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Inbox: Whatever it takes

Somebody’s getting a big win

Offensive huddle

Thomas from Cedar Rapids, IA

How many grasting questions did you get? Is there some gamesmanship between you two knowing the next guy has to deal with some well-placed Inbox bait? I think Wes owes you lunch for that one, and not just a pilfered Ma Hod PB&J sack lunch either.

I'm the forgiving type.

Joel from York, NE

With Jamaal Williams and AJ Dillon both on the COVID list, if Aaron Jones is still out who will the Packers have at RB on Thursday?

Dexter Williams can be elevated from the practice squad. Another option is Tyler Ervin, though he's been dealing with a hand/wrist injury and has spent most of the season working with the receivers more than the backs. But that's it. There's not enough time to get anybody else into the fold. Anyone else on the current roster taking a handoff would either be doing so on a jet sweep or lining up out of position.

Scott from Palos Park, IL

Enjoyed the WYMM article as always and it raises an interesting point. The Vikes appeared to stop honoring the motion as much as earlier in the game and the couple times GB tried to get Ervin the ball they could not execute. Do you see them working the ball to Ervin early against SF to cement the motion as a key to the offense (assuming Ervin does not have to take snaps as the No. 1 RB)?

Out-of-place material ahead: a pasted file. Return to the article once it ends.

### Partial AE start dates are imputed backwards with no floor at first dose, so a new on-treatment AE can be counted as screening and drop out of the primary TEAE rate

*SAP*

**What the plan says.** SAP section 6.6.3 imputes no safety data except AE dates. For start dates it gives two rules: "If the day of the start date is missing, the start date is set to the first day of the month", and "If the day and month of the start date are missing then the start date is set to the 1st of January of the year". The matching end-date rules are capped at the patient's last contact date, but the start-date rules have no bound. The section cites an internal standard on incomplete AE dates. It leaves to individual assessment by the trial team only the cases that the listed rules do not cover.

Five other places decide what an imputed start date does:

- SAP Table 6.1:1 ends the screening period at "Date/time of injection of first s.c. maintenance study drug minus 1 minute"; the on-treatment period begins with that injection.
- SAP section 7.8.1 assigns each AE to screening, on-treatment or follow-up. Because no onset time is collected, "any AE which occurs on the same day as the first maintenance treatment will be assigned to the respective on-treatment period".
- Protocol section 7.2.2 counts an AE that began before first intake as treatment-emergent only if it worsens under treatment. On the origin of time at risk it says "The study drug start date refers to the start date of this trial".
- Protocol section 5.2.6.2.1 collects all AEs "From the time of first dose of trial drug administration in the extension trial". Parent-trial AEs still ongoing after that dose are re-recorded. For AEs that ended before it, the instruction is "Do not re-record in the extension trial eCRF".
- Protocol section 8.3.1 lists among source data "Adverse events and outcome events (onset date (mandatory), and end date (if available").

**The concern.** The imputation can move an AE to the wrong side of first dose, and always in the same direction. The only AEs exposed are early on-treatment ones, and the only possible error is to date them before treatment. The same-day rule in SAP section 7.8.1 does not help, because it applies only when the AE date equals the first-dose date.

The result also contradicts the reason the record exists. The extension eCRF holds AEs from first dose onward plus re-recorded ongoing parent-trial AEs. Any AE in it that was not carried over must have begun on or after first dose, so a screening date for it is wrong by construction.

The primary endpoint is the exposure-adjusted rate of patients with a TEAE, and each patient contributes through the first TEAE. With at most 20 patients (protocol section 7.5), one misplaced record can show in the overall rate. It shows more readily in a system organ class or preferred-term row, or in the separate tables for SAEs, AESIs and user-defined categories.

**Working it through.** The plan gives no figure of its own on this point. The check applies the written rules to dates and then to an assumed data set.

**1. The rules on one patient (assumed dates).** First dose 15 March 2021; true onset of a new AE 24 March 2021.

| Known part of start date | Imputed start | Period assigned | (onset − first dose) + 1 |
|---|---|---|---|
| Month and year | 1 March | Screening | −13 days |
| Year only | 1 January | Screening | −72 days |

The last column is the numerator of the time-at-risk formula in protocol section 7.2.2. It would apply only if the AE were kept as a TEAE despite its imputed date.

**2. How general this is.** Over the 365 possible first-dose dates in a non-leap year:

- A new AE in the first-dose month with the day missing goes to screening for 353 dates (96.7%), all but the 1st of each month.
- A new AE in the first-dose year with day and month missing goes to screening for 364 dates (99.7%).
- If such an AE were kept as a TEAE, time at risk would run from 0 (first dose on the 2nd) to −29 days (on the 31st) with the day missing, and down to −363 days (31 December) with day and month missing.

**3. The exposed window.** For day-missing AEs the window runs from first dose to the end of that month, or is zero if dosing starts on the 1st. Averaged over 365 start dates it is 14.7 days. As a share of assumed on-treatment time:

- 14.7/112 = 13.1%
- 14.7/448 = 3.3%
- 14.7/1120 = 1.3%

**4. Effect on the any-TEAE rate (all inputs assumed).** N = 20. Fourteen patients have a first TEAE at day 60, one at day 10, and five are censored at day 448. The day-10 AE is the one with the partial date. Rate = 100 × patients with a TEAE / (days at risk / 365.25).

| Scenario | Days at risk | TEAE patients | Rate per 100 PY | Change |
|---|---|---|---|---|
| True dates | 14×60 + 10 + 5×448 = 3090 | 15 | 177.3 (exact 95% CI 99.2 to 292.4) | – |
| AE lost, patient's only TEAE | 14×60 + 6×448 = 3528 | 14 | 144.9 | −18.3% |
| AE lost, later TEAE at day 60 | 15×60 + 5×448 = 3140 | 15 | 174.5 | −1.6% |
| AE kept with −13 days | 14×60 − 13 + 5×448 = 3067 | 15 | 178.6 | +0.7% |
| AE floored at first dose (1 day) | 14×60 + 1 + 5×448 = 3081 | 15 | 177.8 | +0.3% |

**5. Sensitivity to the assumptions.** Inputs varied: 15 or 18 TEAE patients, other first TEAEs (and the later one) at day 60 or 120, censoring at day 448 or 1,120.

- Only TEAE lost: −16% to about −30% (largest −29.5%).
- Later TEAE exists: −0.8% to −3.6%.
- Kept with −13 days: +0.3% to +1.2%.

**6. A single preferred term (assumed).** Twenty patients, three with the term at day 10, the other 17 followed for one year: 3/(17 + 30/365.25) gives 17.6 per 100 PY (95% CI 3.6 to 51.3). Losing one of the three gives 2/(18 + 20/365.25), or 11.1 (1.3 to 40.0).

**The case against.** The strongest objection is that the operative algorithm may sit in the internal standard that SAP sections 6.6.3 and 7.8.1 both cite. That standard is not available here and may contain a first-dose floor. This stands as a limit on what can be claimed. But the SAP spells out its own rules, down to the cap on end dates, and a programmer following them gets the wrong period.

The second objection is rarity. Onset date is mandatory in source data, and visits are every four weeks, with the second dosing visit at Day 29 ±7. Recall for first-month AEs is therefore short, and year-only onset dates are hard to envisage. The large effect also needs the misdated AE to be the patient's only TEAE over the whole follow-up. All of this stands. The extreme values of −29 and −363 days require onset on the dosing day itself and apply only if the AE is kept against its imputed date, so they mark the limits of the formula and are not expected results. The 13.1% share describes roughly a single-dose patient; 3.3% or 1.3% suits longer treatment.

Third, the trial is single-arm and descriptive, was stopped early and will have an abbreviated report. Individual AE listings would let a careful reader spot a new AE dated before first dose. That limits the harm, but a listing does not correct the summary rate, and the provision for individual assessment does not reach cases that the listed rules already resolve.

I think it all depends on how the Niners react to it. Or, with similar pre-snap activity being a big part of San Francisco's offense as well, maybe Matt LaFleur will take a totally different approach. We'll have to see.

Kevin from Grand Rapids, MI

With all the analytics available and the obvious difference in explosiveness between Jones and Williams, did scouts miss that explosiveness in Jones being drafted 50 places lower? Is there a quickness/agility test at the combine that would demonstrate explosiveness?

I think Jones lasted until the fifth round because there were questions about his 5-9 frame holding up in the NFL. He missed seven games due to knee injuries in his first two seasons before he really changed his body and had a healthy 2019. This current calf injury is a soft-tissue problem, different than anything he's dealt with before, so I'm not lumping that in. But my point is his body needed work and at draft time no one could be certain he'd be willing to put the work in he has.

Willy from Isny, Germany

So, no Will Fuller in Green Bay. What does it tell about the quality of the WRs, that the front office at least considered a trade for Fuller?

I think it's a clear acknowledgement that better was expected and they were on the lookout for an upgrade. But I'm not surprised a trade wasn't made, and not because of the potential high draft pick, though I'm sure the Texans were asking for a second-rounder at minimum because of the compensatory pick they'd get by letting Fuller walk in the offseason. But the bigger issue is the cap. Two of your four best offensive players (David Bakhtiari, Jones) need new contracts for 2021, when the cap is falling by $20-plus million. Is adding what would in the rosiest of scenarios be your fifth-best offensive player for half a season worth the financial risk of losing one or two of your top four in the long term? Remember, money not spent this year carries over. It's disappointing it didn't work out, but I completely understand the calculation.